First-year veterinary students enrolled in a Professional Development course were invited to join a Facebook group with the goal of having the instructor use that tool to promote student practice of client communication skills. All members of the class were surveyed to determine any difference in educational outcomes between those students who joined the Facebook group (FB) and those who did not (non-FB). Fifty-one students joined the Facebook group out of a class of 99, and 33 responded to the survey. Forty-four of the non-FB students completed the survey, for a total response of 77%. There was no difference between groups in their general use of Facebook. The only educational outcome that differed between the groups was increased practice of communication skills outside of school by the FB group. Students in the FB group cited interest and desire to access all course materials as the most common reason for joining. They were much more likely to read postings than to post anything themselves. Barriers to greater use of the tool by the FB group included lack of time and hesitance to post when others were not. Students were ambivalent about the use of Facebook as an educational tool. The instructor was unaware of the extent of use of the tool until survey results were gathered and felt that it would be most useful as a teaching tool for those instructors who already used Facebook as part of their personal routine.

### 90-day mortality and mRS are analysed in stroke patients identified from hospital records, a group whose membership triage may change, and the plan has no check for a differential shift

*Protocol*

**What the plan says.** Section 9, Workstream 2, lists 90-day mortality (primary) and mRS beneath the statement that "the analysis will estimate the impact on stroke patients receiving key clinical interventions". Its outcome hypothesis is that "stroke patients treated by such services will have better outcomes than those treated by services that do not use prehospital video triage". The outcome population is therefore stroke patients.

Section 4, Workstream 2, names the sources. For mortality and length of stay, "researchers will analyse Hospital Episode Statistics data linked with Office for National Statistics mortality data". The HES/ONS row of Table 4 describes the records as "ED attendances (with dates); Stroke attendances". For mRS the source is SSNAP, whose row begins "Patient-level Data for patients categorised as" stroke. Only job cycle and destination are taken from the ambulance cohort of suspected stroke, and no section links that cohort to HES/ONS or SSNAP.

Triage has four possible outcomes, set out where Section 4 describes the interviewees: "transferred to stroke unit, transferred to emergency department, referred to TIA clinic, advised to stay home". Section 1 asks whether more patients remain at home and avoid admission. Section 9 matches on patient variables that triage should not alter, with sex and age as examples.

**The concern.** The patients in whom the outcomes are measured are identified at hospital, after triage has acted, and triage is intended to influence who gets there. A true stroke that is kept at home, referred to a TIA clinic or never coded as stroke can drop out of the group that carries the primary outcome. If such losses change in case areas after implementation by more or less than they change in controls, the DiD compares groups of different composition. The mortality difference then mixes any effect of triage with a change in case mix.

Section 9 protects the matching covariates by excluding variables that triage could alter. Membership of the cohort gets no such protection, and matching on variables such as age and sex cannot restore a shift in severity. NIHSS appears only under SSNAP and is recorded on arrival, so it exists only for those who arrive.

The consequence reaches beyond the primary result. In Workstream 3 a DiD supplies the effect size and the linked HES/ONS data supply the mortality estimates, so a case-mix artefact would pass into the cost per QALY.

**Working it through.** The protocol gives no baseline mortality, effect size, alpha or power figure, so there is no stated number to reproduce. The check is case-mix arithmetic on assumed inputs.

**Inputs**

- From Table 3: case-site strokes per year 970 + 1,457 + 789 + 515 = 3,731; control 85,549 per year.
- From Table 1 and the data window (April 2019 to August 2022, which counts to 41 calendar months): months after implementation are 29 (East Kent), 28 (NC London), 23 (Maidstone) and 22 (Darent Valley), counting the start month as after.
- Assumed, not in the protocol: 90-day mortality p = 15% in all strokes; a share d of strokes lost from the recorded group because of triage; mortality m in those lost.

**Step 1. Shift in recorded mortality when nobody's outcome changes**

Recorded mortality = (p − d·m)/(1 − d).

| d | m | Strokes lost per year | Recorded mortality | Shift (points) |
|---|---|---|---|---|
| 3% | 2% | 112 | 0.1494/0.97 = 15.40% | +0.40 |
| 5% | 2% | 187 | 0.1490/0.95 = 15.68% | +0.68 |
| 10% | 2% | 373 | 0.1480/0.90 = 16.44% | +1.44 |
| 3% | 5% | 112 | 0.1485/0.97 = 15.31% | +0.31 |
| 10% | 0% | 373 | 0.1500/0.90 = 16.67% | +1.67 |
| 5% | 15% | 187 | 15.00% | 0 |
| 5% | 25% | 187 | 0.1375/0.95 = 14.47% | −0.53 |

- educational methods